By: Koen Verbeeck | Updated: 2019-07-23 | Comments | T-SQL
I would like to know the number of rows affected by my SQL Server query. I know this is displayed as a message in SQL Server Management Studio, but I have to check the number of rows in an IF statement to verify if everything went alright. How can I do this in SQL Server?
The T-SQL language provides us with the @@ROWCOUNT system variable. This variable returns the number of rows affected by the last executed statement in the batch. In this tip, we’ll demonstrate how to use this variable and point out some caveats.
Using SQL Server @@ROWCOUNT
The usage of the variable is straight forward. You simply select if after the statement you wish to check as shown below:
The statement can be anything that affects rows: SELECT, INSERT, UPDATE, DELETE and so on. It’s important that @@ROWCOUNT is called in the same execution as the previous query.
Suppose I would run the SELECT statement first from the previous example, and then run SELECT @@ROWCOUNT separately. This will return 1 instead of 1,000 as shown below:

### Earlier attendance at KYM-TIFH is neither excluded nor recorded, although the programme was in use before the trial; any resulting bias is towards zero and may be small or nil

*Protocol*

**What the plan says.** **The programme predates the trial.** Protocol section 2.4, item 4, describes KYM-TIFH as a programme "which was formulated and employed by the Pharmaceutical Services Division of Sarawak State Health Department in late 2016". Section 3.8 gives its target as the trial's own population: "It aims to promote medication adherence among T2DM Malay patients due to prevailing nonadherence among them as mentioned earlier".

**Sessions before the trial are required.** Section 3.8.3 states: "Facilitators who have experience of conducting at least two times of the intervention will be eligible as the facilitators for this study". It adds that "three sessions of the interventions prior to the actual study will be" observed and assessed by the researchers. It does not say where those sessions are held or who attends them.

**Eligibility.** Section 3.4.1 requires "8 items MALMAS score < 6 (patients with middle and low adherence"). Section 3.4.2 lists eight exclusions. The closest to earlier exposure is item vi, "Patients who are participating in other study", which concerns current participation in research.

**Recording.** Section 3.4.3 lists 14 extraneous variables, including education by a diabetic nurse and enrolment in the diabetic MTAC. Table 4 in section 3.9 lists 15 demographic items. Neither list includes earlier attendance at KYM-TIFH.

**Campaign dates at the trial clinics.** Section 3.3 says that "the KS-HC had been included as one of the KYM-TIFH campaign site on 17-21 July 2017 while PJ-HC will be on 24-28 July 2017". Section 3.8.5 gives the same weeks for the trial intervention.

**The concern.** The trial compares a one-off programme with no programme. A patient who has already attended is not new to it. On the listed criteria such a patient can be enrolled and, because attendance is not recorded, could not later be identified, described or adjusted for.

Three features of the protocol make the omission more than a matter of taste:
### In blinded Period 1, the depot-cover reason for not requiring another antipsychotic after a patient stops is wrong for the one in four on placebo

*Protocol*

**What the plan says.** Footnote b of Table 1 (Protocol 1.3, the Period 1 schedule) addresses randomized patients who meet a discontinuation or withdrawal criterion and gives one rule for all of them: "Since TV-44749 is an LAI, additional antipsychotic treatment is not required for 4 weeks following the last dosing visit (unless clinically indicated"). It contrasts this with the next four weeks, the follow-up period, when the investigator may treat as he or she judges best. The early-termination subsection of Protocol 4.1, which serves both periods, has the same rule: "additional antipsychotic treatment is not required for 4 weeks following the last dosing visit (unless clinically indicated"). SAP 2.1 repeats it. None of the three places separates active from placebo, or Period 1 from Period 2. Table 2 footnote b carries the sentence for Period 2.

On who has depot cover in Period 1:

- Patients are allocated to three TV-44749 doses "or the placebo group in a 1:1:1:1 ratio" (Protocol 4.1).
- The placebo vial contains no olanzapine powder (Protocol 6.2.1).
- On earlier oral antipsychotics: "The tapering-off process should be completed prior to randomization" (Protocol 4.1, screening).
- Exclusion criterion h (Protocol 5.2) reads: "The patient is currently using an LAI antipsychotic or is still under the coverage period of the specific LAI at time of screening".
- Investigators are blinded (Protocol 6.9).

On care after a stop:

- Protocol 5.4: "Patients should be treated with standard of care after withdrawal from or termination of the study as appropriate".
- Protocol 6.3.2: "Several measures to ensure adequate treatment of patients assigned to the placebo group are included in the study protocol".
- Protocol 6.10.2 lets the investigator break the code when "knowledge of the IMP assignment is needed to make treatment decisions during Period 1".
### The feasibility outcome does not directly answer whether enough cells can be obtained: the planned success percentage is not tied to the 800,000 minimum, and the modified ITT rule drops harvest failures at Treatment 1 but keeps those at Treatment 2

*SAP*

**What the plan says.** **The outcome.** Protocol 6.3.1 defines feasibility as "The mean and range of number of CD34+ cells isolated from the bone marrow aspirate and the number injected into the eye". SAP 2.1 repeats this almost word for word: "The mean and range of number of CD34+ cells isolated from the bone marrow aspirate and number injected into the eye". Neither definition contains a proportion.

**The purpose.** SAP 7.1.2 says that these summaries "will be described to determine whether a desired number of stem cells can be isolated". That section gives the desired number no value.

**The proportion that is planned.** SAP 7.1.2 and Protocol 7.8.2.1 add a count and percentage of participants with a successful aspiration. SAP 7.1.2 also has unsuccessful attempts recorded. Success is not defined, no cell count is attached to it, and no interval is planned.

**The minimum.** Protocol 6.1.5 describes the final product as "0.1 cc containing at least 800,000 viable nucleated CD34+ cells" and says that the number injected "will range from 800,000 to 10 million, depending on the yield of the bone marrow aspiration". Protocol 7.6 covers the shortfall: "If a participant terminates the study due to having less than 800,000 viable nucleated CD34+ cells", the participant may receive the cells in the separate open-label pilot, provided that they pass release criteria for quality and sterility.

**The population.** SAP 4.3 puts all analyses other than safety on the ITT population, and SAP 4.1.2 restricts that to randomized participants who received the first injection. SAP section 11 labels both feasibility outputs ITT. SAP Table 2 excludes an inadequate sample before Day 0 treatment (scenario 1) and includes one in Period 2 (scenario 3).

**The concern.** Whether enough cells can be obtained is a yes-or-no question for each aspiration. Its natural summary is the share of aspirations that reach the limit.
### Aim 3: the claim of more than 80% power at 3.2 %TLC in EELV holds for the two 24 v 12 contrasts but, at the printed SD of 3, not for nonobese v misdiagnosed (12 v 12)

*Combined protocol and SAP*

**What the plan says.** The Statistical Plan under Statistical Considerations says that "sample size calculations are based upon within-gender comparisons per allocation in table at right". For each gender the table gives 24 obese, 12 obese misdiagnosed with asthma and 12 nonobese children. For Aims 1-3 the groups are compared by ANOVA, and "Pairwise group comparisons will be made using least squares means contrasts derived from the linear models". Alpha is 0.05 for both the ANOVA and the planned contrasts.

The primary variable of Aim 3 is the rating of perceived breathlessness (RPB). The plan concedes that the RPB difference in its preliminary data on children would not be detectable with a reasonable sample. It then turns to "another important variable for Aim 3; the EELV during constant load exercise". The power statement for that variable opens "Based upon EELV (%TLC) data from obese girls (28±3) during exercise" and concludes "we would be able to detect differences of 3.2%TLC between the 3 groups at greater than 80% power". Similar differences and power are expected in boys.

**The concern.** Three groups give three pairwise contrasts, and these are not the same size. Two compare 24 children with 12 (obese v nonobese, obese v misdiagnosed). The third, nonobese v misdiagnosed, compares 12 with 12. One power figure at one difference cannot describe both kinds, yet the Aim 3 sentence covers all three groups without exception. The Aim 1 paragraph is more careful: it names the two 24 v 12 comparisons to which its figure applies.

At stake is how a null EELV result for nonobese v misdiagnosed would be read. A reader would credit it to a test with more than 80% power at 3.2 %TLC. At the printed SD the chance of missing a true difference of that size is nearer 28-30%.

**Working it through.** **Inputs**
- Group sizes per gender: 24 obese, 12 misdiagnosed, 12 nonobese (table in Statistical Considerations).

This is because executing SELECT @@ROWCOUNT by itself returns 1. If you open a new query window (and thus a new session) and you fetch @@ROWCOUNT, the value of 1 will be returned:
Using SQL Server @@ROWCOUNT for Error Handling and Checking a Business Rule
Typically, @@ROWCOUNT is used for error handling or for checking a business rule. You can access @@ROWCOUNT like any other variable in an IF statement. For example:
In this script, we perform an UPDATE statement. After the statement is done, we check if any rows were updated at all. If not, a message will be printed. In reality, you can take other actions such as throwing an error message with RAISERROR, send an e-mail or kick of some stored procedure. The transaction is used in the example to roll back the update, so we don’t mess with our sample database.
Here’s the script if you want to run it yourself:
BEGIN TRAN UPDATE [Sales].[SalesOrderHeader] SET [SubTotal] = [SubTotal] * 1.1; -- 10% increase IF @@ROWCOUNT = 0 PRINT 'Something went wrong!' ELSE PRINT 'Rows were updated...' --COMMIT ROLLBACK
SQL Server ROWCOUNT_BIG function
The data type of @@ROWCOUNT is integer. In the cases where a higher number of rows are affected than an integer can handle (meaning more than 2,147,483,647 rows!), you need to use the ROWCOUNT_BIG function. This function returns the data type bigint.
Here is an example of how to use this function:
SQL Server @@ROWCOUNT with Try Catch